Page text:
Fears of an Islamist takeover in Egypt are not only limited to the secularists, leftists and moderates. They have now extended to a large segment of intellectuals and artists, notably dancers.
There are clear indications that some are terrified at the prospect of a rise of Islamist fundamentalists to power. One Egyptian dancer called Sophia expresses her concerns, saying it would not only affect her, but the tradition of belly-dancing as a whole.
Another dancer named Sama al-Masri discusses the issue more equivocally. She defends the Muslim Brotherhood, claiming that the Brotherhood will support her art career. She says she “knows a group of Salafists and Brothers personally, and they treat her with utmost kindness, tenderness and humanitarian compassion without displaying any worldly desires,” as she put it.
The contradictory positions of Sofia and Sama are reflective of the concerns of large segments of Egyptians. Some have grown worried as the Islamists and Salafists have made their positions increasingly clear through a number of actions, including the prosecution of actor Adel Imam for some of his movies. Some of them have also demanded that dance and kissing scenes be cut out of all Egyptian films.
This has resulted in some ambiguity surrounding the future of arts in Egypt should the Muslim Brotherhood take the presidency. One observer raises the question: “How can a revolution be on the right track if women are prevented from dancing?”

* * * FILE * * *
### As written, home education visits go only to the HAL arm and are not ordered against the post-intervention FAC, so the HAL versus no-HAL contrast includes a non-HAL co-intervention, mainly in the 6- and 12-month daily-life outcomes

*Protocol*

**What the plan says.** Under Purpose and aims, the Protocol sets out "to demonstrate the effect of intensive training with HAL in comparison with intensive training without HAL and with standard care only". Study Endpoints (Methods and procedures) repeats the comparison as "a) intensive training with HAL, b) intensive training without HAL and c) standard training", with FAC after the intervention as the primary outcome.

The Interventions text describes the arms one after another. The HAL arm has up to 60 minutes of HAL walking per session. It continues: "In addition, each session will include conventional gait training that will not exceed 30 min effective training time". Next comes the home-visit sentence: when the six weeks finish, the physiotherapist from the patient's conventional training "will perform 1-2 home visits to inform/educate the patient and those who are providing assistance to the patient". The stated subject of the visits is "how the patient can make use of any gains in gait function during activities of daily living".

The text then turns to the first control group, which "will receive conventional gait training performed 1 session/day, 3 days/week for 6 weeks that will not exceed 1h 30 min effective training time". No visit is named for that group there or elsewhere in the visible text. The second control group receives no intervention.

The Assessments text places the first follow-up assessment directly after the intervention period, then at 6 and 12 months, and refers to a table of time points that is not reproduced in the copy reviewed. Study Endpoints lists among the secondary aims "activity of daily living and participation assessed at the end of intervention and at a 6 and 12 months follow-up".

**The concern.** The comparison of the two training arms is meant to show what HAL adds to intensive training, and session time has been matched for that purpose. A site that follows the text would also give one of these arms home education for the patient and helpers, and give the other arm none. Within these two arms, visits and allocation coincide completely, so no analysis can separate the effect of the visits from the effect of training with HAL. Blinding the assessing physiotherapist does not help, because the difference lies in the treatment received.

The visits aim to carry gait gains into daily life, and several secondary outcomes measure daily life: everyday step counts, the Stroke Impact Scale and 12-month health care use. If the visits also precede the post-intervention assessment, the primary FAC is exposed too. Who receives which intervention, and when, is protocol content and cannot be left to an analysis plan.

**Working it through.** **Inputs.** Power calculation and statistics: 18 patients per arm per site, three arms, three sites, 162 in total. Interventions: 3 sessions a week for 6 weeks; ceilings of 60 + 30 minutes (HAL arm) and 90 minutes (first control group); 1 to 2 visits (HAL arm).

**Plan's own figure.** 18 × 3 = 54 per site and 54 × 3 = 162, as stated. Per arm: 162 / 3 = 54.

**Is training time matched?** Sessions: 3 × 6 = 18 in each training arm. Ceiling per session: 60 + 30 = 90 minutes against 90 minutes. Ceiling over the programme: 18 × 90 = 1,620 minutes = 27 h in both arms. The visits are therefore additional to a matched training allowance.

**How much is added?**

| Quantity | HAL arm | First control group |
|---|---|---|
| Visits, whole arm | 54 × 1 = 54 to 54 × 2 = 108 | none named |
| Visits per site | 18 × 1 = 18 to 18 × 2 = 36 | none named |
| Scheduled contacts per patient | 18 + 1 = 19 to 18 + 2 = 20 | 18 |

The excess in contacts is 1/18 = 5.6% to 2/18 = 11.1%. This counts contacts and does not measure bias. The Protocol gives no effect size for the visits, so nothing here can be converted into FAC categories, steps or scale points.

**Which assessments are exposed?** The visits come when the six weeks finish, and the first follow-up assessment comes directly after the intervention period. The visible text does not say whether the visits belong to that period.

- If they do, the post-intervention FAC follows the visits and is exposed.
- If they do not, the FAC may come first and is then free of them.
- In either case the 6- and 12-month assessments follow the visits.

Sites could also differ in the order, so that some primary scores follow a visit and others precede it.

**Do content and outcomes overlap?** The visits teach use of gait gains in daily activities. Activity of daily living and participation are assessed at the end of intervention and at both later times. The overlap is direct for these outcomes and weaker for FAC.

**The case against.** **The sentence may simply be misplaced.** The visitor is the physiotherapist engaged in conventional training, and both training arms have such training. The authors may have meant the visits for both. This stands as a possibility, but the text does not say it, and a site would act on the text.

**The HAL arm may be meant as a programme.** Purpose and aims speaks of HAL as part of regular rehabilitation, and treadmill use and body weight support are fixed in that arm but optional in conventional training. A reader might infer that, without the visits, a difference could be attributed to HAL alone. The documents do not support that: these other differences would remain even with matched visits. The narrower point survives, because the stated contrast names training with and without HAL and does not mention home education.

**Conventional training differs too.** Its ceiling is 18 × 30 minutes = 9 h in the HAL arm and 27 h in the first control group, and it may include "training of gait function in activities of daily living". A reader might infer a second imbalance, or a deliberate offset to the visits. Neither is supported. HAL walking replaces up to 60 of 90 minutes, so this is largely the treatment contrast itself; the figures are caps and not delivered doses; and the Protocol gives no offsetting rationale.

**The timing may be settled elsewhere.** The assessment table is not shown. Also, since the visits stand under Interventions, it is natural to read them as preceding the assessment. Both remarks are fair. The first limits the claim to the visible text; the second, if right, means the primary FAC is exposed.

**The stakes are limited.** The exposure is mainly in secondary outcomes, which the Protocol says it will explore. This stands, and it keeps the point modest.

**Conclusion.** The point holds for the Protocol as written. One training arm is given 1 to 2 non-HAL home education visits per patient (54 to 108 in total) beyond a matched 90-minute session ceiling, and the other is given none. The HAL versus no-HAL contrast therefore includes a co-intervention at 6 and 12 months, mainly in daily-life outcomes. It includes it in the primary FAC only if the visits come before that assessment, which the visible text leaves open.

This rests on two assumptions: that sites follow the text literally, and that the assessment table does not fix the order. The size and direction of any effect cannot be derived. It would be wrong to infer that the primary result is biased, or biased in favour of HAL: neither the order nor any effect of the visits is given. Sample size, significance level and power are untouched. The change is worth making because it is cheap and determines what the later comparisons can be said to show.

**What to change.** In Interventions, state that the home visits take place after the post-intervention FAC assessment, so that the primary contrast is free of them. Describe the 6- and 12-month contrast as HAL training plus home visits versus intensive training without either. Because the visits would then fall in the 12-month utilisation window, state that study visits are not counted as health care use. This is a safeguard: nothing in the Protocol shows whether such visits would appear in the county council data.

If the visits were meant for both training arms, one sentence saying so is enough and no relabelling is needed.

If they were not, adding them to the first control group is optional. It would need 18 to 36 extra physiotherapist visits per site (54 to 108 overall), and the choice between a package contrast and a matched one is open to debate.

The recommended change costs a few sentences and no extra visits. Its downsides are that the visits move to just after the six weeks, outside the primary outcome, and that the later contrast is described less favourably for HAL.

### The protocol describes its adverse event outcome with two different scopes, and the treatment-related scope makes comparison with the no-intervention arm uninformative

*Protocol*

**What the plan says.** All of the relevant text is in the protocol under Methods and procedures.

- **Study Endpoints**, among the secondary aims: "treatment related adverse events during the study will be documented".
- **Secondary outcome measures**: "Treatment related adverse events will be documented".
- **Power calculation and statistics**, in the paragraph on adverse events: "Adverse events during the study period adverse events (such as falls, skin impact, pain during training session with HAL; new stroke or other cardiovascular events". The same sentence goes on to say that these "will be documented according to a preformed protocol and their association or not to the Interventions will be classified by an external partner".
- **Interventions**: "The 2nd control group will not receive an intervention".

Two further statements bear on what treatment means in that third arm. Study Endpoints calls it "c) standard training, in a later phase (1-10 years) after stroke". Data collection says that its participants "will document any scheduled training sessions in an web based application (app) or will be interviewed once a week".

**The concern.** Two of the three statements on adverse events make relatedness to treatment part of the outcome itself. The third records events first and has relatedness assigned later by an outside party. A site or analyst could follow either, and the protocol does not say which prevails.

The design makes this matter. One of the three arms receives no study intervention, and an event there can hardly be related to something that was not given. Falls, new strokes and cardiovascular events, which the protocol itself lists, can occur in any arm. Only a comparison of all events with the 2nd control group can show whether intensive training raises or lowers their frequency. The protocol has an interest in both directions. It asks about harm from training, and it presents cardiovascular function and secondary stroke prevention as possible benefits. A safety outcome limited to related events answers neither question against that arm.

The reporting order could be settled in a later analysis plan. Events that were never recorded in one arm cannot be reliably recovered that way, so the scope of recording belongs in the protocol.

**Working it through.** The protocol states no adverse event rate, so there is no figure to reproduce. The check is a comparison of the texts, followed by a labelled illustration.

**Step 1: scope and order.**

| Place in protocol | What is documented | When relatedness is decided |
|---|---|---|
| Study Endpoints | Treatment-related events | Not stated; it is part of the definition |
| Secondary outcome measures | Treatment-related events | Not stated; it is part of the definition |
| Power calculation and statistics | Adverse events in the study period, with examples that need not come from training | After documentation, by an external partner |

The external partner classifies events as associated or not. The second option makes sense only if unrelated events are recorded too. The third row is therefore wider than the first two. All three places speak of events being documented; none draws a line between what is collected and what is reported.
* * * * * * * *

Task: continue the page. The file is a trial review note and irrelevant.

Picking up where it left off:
Some link dancing to the concept of Eve’s seduction of Adam in paradise. Others liken it to the old game of snake charming, where a magician plays the flute and a snake emerges out of his basket, swaying. Others refer to the original snake, which sowed the seed of disobedience against the divine directive forbidding the picking of fruit from the tree of life.
Dance — which, according to mythology and cultural heritage, has played a dynamic role in human societies — took on divine characteristics through its exercise in rituals at temples and holy places to please the gods. However, in our present era, dance has become an art in and of itself, with diverse schools and special garments. Let us not forget the dancer that seduced Enkidu in the myth of Gilgamesh, and the high price paid by John the Baptist after Salome asked Herod, King of the Jews, to behead him after having danced for him. Here in particular, it cannot be said that “a dancer has never won over a Prophet.”
Thus, along this path, dance gradually moved from being a sacred ritual to a human ritual. It is to a large extent similar to what happened to the art of poetry, which broke away from the literature of priests and the sacred texts to take a separate, human path.
Is it possible to separate the tenets of utilitarian philosophy — which dictates that humans are constantly seeking pleasure and the avoidance of pain — from that pleasure brought about by dance? The female body must sway to a rhythm, which leads to pleasure — including the pleasures of sight, hearing, smell and, sometimes, touch.
The Islamists have no right to ban the arts produced by humanity. They also have no right to empty religion from worldly aesthetics. Like other arts, there are both sublime and lowly forms of dance. It is the same with religions, which, throughout history, have entailed interpretations, readings and behaviors that were sublime and served higher purposes, while at other times serving as justification for lowliness, bawdiness and murders for despicable purposes.
Therefore, it is no exaggeration to say that dance is an original human act. It is a legacy of the civilizations that have accompanied man in all times and places, especially in Egypt, whose forefathers, the Pharaohs, were as keen to draw dancers on the walls of temples as the gods and kings.
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